The Big 4 List

Twinings – A work in progress. They’re the biggest selling brand in the UK with £107m annual sales. Their pyramid teabags are claimed to be plastic free, but all their other products are a work in progress

PG Tips – switched to fully plant based production in January 2020. Hooray for them.

Yorkshire Tea – produces it’s own brand range as well as Taylors of Harrogate and Betty’s Tea taking £97.6m annual sales. They’re testing new materials and promised to have it sorted by January 2021.

Tetley – Tetley have been making the nation’s tea since 1837 and is the 4th l largest teabag seller in the UK, but seem to be the slowest to react. They’ve promised change but with no dates attached.

My conclusion

How do I feel? Conflicted. Disappointed. Upset, even. Tea is in our DNA. Tea is the British way. It’s how we celebrate and commiserate. Tea is what we do when we don’t know what else to do.

The whole thing is quite personal and I feel a little bit betrayed by the big brands who should know better. Who should have acted sooner. Who should not have hidden this from us.

So now the cat’s out of the bag, they’ve got nowhere to hide.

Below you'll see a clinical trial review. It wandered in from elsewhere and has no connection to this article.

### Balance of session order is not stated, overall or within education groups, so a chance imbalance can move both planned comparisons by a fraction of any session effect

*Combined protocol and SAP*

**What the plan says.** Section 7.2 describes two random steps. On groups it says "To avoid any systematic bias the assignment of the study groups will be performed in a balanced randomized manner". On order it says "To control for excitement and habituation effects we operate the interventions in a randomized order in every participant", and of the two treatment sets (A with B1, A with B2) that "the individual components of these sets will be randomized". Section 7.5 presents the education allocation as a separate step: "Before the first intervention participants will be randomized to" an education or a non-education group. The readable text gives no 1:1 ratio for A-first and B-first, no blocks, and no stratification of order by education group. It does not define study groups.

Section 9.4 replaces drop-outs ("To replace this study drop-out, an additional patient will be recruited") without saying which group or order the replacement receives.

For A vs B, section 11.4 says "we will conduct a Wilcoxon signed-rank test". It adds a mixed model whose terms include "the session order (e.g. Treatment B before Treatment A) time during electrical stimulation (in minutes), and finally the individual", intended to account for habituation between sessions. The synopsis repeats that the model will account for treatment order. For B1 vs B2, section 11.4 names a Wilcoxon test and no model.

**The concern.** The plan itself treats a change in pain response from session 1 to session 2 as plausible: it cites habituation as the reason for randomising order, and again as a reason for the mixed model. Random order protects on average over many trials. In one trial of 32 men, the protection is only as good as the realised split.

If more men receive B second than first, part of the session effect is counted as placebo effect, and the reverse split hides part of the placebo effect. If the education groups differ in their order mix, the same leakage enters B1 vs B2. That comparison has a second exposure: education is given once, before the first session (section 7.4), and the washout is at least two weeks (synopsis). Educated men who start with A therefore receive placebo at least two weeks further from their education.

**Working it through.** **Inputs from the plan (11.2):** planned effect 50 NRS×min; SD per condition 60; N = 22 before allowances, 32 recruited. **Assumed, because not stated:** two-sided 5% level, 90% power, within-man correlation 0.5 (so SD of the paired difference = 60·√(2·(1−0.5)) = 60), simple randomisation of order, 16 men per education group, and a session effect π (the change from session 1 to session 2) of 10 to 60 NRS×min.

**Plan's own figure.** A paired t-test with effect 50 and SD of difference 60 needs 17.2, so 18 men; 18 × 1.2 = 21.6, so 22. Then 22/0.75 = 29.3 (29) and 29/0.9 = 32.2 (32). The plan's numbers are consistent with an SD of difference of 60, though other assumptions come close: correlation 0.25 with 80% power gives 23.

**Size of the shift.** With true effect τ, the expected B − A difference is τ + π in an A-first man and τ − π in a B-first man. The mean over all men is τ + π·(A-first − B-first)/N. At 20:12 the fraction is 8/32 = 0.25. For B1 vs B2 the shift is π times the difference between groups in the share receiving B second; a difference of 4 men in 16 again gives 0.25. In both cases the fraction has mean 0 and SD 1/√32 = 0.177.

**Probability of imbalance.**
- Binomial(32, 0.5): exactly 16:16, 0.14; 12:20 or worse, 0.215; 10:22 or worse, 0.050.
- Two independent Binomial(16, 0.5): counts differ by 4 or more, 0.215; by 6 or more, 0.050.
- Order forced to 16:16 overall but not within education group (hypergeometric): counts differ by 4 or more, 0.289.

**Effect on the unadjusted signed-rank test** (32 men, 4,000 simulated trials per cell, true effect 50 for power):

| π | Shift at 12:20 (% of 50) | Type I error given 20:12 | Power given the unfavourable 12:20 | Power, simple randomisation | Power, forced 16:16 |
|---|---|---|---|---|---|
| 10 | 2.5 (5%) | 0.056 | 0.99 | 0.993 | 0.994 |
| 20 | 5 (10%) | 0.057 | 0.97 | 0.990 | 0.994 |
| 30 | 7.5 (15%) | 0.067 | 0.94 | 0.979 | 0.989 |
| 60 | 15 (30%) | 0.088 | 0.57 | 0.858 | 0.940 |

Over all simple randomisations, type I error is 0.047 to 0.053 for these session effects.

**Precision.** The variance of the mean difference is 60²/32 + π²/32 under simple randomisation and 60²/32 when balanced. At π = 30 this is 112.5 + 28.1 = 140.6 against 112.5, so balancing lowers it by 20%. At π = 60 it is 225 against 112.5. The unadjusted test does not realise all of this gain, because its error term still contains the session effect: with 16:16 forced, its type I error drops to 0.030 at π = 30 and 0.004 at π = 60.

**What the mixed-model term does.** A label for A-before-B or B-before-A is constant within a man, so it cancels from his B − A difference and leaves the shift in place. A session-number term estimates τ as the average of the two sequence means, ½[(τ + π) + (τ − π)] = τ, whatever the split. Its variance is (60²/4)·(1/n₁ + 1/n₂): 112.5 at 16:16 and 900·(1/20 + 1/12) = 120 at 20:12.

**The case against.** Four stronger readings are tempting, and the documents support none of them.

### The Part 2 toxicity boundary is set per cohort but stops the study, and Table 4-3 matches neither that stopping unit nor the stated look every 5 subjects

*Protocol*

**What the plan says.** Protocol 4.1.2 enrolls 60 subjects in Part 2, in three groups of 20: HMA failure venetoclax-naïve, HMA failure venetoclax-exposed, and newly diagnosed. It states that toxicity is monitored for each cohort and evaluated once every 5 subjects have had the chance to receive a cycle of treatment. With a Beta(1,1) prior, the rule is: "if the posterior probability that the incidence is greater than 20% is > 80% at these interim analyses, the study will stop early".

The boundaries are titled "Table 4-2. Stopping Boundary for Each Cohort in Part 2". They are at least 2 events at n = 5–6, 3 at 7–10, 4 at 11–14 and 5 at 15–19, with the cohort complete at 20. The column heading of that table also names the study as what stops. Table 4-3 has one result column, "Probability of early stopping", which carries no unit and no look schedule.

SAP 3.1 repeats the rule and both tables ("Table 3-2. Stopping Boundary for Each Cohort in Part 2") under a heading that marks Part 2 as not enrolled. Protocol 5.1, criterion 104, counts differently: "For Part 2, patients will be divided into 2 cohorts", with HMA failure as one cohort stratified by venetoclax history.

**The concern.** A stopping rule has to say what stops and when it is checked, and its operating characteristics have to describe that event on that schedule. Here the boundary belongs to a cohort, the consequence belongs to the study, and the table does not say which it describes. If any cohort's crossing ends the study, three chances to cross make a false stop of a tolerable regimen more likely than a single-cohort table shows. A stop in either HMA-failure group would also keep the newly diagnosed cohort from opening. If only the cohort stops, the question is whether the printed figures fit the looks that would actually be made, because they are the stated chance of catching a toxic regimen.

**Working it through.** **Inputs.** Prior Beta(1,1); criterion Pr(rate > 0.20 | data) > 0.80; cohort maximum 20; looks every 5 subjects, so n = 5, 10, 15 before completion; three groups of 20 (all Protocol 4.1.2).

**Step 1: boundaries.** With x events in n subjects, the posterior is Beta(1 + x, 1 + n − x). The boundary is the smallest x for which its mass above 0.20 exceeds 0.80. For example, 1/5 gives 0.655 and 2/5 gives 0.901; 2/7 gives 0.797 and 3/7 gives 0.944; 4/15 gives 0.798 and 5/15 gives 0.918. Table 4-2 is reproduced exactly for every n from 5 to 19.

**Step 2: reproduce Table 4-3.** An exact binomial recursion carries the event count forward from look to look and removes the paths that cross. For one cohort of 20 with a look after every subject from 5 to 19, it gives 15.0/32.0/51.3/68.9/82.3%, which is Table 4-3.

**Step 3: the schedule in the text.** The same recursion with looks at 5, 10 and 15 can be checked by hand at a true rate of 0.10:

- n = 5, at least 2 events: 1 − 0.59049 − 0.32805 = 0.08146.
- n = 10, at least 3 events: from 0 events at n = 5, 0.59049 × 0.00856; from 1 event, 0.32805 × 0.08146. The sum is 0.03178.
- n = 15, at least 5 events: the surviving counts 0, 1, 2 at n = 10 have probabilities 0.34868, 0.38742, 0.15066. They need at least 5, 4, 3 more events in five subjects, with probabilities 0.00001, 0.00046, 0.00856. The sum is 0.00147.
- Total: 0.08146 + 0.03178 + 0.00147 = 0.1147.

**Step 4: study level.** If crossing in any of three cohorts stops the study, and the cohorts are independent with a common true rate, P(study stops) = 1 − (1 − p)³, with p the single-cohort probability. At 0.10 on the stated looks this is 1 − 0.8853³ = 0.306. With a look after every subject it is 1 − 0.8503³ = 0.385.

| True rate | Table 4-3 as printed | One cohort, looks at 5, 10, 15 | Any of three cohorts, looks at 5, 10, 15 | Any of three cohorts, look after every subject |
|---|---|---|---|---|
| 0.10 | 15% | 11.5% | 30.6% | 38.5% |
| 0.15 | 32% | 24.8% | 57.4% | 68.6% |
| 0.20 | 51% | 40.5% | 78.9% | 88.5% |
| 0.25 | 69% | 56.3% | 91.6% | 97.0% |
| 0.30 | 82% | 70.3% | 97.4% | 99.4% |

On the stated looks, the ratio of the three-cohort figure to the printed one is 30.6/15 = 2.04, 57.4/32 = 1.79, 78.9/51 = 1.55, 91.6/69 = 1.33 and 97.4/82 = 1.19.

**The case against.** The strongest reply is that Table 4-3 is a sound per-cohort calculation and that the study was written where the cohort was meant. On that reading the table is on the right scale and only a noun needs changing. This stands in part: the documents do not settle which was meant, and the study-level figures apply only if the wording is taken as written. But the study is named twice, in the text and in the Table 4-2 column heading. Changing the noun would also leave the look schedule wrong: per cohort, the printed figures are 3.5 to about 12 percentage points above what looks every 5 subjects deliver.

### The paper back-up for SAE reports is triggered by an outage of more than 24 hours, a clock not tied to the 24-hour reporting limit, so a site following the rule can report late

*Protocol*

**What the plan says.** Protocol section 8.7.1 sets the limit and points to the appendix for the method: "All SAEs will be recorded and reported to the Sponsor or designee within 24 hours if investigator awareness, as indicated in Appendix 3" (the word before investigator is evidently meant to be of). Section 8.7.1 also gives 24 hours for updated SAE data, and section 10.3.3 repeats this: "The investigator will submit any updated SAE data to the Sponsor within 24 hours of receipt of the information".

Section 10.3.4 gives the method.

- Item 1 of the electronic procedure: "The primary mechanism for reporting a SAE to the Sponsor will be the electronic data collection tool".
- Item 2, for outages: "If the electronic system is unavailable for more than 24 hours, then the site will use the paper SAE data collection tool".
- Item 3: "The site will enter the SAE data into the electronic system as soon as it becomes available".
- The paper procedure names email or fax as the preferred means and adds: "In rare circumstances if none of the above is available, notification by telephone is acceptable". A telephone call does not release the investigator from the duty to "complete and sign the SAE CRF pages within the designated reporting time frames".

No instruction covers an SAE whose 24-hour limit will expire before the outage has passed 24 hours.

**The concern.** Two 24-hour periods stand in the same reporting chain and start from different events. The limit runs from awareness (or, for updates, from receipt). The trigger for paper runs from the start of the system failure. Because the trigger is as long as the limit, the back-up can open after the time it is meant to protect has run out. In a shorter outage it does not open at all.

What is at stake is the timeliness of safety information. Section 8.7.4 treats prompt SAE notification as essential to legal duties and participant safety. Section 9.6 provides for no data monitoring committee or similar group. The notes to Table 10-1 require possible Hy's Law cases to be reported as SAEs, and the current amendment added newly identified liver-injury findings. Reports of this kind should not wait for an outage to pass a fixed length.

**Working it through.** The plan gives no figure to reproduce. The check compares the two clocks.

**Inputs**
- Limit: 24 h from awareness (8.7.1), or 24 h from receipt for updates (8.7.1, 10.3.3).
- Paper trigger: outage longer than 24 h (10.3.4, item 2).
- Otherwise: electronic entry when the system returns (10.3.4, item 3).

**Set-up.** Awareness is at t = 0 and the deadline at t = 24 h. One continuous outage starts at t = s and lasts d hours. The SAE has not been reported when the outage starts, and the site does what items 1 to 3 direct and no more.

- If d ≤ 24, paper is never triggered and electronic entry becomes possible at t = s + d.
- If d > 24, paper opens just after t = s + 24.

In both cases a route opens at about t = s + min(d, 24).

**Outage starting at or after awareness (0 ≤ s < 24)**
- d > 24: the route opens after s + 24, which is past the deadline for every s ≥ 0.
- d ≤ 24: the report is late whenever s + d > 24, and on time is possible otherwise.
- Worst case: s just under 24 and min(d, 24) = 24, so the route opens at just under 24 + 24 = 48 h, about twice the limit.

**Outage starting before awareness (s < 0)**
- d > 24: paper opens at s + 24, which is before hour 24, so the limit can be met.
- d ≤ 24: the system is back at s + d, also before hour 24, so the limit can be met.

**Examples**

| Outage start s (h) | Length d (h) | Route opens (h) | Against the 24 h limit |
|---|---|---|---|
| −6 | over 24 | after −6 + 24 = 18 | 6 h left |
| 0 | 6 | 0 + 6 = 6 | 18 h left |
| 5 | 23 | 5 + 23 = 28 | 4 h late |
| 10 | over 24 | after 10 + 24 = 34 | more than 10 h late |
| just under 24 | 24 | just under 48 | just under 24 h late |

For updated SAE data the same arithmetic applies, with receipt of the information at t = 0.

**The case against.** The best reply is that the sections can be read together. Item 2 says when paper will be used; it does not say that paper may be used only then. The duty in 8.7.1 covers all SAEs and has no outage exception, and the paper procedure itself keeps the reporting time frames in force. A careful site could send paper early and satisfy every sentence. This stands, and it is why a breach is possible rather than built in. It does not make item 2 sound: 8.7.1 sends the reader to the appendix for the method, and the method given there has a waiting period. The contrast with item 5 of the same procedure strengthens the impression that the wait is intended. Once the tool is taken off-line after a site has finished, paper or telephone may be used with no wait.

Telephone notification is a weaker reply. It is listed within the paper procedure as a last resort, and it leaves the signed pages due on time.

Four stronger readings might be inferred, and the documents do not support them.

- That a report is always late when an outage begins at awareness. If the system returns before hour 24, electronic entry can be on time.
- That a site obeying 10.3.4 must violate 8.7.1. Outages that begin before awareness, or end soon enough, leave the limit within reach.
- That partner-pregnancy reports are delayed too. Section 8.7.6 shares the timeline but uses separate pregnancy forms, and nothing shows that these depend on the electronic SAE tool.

1. I will be watching Yorkshire Tea like a hawk. They’ve promised to fix this in a few months and they must live by their word. As one of the big 4 they have a responsibility to get this right. Betty’s tea is my favourite and would like to continue enjoying it please.
  2. I will be trying out a few new brands – I’ve been impressed with some of their websites and hope that quality and flavour match up to their sustainability claims.
  3. I will be having a go with loose leaf tea. I’ve tried it before and found it comes through quite strong but maybe I’m making it wrong, or buying the wrong tea. Loose leaf seems like a great solution as it cuts out the individual packaging.

How are you feeling about the whole tea situation? I feel like the nation is in collective shock. Especially the nation of Yorkshire. Hopefully the brand will be equally shocked – into action. We’ll see shall we?

There is something I think we can all agree on – Betty’s have the prettiest tea caddy you could ever dream of. It’s the perfect colour to brighten up your kitchen cupboard.

That’s all for now. Just off to make another cuppa!

Judith xx